Brooks sums up the problem. “[Americans] want to hold [Obama] responsible for things they know he doesn’t control. Their reaction is a mixture of disgust, anger, longing and need. It may not make sense. But it doesn’t make sense that the country wants spending cuts and doesn’t want cuts, wants change and doesn’t want change. At some point somebody’s going to have to reach a national consensus on the role of government.”
Brooks posits such irrational demands flow from a growing nervousness over “America’s inability to take decisive action in the face of pervasive problems.” Bob Herbert, also writing in the New York Times, suggests this helplessness is self-inflicted.”
“For a nation that can’t stop bragging about how great and powerful it is, we’ve become shockingly helpless in the face of the many challenges confronting us . . . The American public [needs] to begin coping in a serious and sustained way with an energy crisis that we’ve been warned about for decades. If the worst environmental disaster in the country’s history is not enough to bring about a reversal of our epic foolishness on the energy front, then nothing will . . . When are we going to stop behaving so stupidly?”
Last year, Bobby Jindal, Governor of Louisiana and rising GOP star, responded to Obama’s first address to Congress by, among other things, belittling research into environmental and other dangers from volcanoes as ridiculous and unaffordable. When oil from the BP leak began threatening his state’s shores, he started begging the federal government to spend and act without limits.
Republicans and too many Americans in general do not seem to see any more hypocrisy in this than they did opposing “socialistic” healthcare while simultaneously screaming over potential cuts to Medicare. They criticize Obama for failing to fix the BP leak but when faced with a disaster that resulted from far-too-cozy relationships between Big Oil and federal regulators, they argue for less regulation and “Drill, Baby, Drill!” They claim to embrace risk-taking associated with entrepreneurial capitalism but when they and their families are the ones at risk, they expect government protection.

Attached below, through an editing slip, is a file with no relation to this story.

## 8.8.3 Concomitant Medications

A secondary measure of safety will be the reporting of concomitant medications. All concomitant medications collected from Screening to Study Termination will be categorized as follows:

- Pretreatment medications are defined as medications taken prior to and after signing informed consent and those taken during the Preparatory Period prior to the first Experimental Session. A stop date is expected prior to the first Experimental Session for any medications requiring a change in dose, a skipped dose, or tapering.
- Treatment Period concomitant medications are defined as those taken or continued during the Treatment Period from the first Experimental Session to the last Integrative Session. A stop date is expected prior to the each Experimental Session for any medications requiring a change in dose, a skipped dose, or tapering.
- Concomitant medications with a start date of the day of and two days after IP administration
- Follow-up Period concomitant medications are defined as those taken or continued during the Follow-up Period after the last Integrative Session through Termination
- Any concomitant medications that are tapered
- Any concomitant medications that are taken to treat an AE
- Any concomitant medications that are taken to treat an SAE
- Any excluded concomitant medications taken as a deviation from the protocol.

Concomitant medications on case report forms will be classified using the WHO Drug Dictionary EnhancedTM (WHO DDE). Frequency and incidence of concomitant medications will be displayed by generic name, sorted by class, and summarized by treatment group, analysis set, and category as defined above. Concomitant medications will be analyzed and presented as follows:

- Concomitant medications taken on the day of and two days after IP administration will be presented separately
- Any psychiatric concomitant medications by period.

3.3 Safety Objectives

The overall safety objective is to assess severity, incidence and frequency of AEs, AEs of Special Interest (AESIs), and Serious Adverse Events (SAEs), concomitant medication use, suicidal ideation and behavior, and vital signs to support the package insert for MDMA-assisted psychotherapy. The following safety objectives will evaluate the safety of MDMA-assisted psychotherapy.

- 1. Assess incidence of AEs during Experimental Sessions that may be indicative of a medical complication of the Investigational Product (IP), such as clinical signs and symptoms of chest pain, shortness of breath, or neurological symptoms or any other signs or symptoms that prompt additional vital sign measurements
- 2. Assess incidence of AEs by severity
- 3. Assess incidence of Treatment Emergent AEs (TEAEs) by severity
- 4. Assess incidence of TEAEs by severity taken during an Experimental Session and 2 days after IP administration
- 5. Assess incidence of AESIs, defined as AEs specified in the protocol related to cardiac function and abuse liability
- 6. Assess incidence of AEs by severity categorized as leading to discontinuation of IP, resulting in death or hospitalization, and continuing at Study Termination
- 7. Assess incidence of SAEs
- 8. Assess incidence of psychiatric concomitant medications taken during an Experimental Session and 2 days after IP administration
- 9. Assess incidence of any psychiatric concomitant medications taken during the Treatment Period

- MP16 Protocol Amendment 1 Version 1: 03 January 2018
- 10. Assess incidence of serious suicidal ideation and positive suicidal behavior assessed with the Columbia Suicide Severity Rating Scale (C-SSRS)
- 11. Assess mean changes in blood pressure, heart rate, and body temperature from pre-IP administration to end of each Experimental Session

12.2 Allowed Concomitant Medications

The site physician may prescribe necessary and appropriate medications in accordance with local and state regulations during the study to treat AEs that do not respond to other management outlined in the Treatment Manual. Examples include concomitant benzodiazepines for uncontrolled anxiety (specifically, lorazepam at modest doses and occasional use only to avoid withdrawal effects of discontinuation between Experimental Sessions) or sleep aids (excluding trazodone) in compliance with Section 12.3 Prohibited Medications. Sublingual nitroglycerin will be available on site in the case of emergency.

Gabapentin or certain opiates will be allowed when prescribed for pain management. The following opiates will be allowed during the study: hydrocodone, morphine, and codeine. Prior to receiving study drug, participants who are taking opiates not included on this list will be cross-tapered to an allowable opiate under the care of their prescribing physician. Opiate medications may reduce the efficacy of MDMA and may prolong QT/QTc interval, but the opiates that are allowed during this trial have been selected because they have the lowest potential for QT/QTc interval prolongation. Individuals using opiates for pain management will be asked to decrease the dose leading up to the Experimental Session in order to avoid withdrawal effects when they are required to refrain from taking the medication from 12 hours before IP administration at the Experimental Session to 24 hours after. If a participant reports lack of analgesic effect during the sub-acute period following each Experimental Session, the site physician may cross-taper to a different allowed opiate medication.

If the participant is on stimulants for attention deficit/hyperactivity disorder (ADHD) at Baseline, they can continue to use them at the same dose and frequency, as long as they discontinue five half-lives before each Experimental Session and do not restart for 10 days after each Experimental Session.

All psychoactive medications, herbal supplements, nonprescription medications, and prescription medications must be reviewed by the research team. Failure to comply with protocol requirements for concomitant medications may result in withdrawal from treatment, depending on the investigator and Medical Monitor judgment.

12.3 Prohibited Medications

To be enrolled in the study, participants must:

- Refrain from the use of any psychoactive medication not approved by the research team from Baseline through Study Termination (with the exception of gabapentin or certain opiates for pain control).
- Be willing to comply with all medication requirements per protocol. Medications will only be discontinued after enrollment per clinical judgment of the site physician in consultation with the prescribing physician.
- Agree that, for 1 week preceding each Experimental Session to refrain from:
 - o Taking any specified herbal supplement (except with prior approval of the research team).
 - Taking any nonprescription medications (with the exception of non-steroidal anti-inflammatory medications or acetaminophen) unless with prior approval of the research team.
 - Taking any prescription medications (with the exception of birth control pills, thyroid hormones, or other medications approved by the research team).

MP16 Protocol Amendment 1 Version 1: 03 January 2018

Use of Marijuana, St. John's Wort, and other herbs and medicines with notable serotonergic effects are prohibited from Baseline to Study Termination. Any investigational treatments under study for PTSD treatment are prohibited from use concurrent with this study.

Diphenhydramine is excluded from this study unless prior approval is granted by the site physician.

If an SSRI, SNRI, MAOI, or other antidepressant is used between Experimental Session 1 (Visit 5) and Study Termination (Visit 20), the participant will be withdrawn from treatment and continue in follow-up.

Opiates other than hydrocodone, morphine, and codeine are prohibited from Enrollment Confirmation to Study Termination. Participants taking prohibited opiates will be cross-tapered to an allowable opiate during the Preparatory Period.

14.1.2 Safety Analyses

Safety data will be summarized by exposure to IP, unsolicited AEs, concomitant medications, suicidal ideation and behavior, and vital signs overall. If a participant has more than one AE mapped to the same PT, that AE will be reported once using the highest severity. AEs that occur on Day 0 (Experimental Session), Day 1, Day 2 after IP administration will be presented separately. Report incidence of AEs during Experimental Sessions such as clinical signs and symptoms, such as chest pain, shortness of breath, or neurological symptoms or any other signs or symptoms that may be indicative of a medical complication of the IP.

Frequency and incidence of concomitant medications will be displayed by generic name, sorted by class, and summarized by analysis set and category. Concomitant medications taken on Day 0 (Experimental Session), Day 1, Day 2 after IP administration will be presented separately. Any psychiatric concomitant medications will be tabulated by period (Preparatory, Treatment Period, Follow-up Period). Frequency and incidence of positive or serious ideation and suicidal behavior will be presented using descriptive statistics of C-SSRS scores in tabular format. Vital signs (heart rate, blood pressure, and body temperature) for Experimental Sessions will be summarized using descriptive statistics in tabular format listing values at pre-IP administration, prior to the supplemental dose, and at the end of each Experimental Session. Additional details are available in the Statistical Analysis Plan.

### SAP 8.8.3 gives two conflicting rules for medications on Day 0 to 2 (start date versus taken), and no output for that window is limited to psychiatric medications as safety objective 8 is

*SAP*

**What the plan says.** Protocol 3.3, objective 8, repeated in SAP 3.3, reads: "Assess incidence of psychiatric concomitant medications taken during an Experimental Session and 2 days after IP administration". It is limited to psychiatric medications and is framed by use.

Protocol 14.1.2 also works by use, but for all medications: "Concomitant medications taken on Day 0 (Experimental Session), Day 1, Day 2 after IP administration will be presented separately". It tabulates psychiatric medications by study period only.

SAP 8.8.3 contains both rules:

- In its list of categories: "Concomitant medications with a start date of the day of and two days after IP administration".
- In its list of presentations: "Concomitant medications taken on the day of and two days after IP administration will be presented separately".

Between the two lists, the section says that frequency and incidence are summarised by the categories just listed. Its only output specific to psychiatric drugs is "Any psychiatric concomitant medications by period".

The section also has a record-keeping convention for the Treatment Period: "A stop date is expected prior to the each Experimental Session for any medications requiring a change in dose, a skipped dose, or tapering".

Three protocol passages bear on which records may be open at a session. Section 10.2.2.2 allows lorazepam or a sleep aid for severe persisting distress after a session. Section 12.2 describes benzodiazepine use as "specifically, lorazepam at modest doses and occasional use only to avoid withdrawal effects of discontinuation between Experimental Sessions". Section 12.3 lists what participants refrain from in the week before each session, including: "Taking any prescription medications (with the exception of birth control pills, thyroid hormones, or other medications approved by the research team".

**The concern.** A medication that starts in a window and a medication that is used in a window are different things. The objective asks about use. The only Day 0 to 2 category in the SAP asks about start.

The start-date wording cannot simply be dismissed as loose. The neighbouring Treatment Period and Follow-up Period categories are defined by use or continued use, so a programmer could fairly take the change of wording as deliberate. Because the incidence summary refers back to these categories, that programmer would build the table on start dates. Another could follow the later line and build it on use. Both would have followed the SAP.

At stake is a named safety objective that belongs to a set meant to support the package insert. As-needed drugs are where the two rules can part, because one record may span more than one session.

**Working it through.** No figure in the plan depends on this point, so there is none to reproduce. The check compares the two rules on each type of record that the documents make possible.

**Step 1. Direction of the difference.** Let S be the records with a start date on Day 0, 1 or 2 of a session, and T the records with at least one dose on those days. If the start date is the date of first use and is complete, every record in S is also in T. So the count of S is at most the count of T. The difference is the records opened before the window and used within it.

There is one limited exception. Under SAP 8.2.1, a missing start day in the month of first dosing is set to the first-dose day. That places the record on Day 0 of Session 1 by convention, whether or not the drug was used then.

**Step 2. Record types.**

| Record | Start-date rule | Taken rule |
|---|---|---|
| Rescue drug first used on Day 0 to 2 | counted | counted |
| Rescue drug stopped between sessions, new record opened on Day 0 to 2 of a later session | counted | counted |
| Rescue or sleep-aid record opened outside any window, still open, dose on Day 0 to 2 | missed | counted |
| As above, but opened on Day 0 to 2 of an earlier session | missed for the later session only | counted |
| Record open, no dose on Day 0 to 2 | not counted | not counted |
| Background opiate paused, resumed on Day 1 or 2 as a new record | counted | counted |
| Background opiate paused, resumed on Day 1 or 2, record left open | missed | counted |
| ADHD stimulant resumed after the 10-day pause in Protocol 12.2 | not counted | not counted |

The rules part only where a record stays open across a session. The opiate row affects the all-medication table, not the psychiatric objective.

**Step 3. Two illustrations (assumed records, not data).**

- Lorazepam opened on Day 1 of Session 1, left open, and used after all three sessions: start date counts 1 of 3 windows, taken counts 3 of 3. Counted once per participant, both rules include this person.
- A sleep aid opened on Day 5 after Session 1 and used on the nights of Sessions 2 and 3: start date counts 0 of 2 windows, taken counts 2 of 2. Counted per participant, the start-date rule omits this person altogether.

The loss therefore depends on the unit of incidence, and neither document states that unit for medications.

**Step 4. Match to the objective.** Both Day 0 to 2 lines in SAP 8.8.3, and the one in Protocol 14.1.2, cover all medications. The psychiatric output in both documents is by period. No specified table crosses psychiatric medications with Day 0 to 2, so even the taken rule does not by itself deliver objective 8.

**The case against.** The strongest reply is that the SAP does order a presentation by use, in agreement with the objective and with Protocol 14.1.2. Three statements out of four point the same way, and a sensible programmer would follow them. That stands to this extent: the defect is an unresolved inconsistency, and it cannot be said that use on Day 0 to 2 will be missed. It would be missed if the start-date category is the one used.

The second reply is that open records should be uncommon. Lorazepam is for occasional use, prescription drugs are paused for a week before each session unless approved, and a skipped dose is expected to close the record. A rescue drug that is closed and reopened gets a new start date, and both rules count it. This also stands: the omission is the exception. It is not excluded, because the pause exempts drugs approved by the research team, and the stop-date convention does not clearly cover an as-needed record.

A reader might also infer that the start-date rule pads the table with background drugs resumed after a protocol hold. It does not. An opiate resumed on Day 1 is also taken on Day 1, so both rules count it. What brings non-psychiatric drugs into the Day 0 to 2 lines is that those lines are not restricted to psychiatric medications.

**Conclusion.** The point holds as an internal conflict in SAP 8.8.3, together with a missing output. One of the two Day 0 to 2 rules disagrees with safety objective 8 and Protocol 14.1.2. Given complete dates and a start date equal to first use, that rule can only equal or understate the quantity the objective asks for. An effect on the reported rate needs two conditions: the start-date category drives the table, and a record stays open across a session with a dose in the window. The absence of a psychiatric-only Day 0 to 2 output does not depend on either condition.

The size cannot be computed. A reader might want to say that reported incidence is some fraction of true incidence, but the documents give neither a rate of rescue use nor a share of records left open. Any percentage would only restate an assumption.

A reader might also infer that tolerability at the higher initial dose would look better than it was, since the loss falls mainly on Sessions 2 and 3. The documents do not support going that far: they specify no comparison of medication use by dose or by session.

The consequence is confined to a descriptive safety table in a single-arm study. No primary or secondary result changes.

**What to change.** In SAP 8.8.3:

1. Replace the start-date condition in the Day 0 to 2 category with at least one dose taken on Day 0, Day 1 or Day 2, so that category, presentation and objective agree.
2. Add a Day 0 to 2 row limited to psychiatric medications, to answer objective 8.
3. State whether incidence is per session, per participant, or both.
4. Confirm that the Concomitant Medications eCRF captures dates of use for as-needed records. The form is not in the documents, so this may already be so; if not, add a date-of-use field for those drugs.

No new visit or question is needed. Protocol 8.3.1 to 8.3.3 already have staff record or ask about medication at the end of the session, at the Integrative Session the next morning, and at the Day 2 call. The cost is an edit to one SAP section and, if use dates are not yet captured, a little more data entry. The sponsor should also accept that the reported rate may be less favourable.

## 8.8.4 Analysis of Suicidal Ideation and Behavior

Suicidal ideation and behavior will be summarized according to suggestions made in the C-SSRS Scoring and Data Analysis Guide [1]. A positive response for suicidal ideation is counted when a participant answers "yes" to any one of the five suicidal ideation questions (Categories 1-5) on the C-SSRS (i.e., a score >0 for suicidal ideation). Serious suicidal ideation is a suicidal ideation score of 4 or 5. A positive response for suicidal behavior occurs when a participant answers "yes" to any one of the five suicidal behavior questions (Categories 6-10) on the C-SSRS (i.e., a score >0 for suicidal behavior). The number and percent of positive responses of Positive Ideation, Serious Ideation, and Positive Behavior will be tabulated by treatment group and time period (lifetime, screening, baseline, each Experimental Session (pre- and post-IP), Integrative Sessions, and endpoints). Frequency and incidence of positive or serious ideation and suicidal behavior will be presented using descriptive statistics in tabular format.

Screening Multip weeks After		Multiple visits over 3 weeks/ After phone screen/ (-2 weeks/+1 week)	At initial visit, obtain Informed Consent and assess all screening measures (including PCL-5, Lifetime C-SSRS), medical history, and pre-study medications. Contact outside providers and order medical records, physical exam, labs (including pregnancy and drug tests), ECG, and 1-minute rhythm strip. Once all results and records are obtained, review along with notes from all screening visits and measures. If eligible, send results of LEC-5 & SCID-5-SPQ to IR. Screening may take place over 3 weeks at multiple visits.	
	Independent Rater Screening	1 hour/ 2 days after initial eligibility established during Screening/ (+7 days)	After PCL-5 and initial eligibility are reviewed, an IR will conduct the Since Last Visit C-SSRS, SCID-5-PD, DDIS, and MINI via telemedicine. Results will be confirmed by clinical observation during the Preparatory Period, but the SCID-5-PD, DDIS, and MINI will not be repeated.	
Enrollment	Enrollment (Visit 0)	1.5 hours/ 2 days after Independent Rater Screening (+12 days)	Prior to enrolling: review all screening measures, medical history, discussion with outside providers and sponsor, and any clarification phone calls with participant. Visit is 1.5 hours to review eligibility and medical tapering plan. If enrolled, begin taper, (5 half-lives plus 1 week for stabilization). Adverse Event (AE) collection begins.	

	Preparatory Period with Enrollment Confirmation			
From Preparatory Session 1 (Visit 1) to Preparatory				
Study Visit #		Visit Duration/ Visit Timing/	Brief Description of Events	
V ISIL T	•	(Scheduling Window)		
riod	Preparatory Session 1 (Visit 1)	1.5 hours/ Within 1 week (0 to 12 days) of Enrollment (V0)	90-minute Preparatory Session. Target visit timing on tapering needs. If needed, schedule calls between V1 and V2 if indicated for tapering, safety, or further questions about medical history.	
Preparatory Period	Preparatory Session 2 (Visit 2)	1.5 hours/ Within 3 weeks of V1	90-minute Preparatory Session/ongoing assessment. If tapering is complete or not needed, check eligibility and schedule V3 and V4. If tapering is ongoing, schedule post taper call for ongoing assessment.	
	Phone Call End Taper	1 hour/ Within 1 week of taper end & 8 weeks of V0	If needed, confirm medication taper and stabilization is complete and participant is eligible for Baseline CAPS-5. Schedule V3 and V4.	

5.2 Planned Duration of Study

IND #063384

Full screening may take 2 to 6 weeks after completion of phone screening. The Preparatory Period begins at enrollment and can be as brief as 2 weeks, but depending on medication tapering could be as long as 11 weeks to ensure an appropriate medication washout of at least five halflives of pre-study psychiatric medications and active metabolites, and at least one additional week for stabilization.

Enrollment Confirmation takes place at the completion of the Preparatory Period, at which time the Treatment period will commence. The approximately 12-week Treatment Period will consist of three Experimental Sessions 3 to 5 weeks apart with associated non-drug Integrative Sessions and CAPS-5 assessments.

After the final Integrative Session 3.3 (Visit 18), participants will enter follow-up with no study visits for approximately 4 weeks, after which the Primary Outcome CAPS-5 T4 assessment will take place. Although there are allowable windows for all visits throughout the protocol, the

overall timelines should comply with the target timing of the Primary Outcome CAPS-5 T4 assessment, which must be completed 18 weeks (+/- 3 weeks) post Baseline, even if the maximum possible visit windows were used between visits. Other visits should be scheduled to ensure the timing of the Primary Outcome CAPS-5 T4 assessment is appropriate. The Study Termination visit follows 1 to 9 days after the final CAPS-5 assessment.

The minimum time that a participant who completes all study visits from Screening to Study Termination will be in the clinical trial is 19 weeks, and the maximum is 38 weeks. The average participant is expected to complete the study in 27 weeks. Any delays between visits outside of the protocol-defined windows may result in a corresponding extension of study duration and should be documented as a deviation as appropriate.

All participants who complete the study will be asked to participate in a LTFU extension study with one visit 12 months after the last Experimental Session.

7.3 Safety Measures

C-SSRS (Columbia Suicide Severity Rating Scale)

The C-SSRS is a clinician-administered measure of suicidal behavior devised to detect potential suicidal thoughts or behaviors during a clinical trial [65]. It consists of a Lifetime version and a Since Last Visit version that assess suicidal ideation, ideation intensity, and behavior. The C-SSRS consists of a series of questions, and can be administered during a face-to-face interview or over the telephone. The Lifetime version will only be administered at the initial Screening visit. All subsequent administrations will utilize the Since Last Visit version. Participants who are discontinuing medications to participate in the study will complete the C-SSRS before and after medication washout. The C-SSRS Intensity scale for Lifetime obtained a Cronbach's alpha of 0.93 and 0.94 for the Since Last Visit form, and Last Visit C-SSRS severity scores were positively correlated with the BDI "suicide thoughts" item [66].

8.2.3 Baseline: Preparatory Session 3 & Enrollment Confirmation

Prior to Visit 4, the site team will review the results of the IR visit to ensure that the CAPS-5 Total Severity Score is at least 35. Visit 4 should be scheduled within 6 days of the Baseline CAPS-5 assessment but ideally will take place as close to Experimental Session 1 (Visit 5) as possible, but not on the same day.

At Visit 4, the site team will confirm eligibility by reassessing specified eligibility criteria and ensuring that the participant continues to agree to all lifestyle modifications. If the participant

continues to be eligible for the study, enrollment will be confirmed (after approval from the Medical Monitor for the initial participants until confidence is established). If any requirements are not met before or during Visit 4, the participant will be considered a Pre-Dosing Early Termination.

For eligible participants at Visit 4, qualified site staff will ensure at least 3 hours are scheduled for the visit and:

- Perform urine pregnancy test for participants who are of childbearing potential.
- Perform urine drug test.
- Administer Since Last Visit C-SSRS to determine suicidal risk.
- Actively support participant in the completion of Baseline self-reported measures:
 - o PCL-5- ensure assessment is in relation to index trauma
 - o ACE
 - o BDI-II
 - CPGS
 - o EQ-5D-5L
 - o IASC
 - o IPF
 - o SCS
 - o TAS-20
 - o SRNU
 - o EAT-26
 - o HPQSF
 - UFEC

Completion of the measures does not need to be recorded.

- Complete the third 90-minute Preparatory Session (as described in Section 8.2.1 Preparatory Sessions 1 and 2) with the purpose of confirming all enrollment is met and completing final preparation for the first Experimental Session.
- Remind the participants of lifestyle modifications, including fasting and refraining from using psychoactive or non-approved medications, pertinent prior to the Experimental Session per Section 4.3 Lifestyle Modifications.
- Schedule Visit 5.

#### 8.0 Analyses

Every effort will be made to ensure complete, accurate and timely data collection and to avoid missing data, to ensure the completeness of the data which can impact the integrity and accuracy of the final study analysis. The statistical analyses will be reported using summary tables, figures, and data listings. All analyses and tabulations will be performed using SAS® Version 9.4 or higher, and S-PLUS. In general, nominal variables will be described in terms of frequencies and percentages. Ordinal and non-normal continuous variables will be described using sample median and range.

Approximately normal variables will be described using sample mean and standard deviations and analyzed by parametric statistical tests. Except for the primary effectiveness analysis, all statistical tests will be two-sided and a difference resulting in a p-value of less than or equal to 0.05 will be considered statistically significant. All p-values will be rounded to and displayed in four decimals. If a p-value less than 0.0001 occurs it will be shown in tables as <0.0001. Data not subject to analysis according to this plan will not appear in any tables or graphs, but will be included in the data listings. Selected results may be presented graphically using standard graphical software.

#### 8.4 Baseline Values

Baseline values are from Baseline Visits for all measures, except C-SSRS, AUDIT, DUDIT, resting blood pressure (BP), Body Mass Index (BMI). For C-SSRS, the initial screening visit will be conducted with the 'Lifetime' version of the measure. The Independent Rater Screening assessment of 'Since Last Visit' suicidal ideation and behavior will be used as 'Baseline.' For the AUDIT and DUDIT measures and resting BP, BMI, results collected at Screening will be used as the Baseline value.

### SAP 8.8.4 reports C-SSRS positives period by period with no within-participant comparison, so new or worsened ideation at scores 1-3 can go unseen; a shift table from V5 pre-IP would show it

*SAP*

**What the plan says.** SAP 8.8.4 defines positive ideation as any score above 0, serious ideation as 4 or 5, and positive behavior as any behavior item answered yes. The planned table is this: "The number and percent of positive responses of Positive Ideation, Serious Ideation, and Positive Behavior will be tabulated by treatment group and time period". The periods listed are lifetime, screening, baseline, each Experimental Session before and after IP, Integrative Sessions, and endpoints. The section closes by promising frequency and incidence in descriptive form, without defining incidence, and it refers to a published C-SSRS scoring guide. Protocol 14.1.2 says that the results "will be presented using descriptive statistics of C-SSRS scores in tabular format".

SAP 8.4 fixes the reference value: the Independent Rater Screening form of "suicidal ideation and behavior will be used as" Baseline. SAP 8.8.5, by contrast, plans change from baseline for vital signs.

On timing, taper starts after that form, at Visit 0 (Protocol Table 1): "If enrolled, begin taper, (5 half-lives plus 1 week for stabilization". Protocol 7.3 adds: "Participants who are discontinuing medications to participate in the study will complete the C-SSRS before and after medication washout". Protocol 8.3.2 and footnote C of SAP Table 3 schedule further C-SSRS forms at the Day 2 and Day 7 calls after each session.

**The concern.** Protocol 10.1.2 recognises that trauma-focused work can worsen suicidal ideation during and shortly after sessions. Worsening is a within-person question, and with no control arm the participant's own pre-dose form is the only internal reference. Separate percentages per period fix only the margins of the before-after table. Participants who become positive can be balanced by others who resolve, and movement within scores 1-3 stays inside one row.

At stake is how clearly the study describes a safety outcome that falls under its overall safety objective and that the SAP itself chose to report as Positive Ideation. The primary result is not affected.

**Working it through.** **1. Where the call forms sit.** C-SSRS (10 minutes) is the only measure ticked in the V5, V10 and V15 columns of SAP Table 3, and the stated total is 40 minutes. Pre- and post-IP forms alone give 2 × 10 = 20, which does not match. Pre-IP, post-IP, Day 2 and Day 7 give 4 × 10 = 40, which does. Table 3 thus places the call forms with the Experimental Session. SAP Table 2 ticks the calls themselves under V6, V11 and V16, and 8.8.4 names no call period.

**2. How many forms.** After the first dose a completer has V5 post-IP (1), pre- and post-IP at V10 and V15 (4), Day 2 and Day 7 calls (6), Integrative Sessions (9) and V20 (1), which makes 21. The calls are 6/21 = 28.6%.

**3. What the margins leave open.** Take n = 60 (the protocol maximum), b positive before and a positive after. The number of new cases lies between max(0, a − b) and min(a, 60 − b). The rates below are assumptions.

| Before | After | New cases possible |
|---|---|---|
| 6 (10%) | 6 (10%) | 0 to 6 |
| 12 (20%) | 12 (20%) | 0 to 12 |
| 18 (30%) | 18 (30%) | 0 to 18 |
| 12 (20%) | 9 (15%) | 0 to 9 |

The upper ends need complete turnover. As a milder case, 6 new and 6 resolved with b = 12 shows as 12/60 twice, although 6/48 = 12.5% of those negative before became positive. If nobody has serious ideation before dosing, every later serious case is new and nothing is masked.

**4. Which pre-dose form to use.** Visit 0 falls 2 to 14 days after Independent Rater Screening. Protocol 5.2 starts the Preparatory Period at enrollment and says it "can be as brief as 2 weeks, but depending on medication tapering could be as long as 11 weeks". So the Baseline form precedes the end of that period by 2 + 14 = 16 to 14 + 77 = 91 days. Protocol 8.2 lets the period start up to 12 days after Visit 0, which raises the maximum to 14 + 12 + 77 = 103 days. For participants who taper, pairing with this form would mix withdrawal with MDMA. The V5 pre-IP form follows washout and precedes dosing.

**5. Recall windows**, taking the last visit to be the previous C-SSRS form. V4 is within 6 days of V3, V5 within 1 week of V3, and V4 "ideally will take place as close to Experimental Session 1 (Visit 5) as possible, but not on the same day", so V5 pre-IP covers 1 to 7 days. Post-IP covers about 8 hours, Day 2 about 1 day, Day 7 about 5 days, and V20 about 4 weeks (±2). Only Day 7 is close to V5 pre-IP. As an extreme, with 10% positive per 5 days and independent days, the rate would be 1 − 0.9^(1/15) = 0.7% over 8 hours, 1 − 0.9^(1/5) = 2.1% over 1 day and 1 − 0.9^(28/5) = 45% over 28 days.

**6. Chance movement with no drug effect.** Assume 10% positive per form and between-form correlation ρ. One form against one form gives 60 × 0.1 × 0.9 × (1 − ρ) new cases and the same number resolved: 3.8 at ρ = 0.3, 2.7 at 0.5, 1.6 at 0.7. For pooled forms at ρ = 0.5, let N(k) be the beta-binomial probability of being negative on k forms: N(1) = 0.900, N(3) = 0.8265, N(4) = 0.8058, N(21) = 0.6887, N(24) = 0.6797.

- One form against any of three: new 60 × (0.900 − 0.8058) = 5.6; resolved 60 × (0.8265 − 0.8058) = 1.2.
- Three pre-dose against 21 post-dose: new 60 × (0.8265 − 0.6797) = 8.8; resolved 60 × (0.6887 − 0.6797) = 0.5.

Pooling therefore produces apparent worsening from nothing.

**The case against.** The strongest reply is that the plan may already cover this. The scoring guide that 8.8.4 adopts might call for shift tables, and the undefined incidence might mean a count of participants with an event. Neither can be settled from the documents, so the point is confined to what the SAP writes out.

As E.J. Dionne noted in the Washington Post, “Deregulation is wonderful until we discover what happens when regulations aren’t issued or enforced. Everyone is a capitalist until a private company blunders. Then everyone starts talking like a socialist, presuming that the government can put things right because they see it as being just as big and powerful as its Tea Party critics claim it is. But the truth is that we have disempowered government and handed vast responsibilities over to a private sector that will never see protecting the public interest as its primary task.”
It is the attitude of “not in my backyard” on a national scale. Unfortunately, the Gulf of Mexico is the nation’s backyard and, as Dionne concludes, the current mess there is ultimately “the product of our own contradictions.” During his press conference, Obama related how his older daughter, Malia, poked her head in the bathroom while he was shaving that morning and asked, “Did you plug the hole yet, Daddy?”
In many ways, she speaks for a generation of Americans so immature as to demand a birthright of abundance without the slightest desire to make sacrifices even approaching those of the forbearers who earned that birthright for them.
Krauthammer and other conservatives have cast Obama in the role of King Canute of England, who once had his throne placed at the sea’s edge and commanded the waves to cease, only to have them continue lapping about his ankles. The BP leak, they say, reveals Obama’s hubris in declaring his election “was the moment when the rise of the oceans began to slow and our planet began to heal.”
They overlook two important things. First, Canute did not engage in spectacle because power and success blinded him to his own mortality. Instead, he wished to provide a lesson to his over-confident subjects about the limitations of even the greatest leaders to do great things alone. Second, Obama jubilant declaration began with the proviso, “If we are willing to work for it, and fight for it, and believe in it . . .”
Obama did not go to Louisiana expecting the tides to obey him. He simply went to the disaster and offered to do his best to lead us in dealing with it. It is our choice whether we want to give the man on the beach the tools, support, and assistance needed to begin addressing the problem or whether we will continue asking him to make everything better at no cost and then jeering at him when he proves unable to walk on water.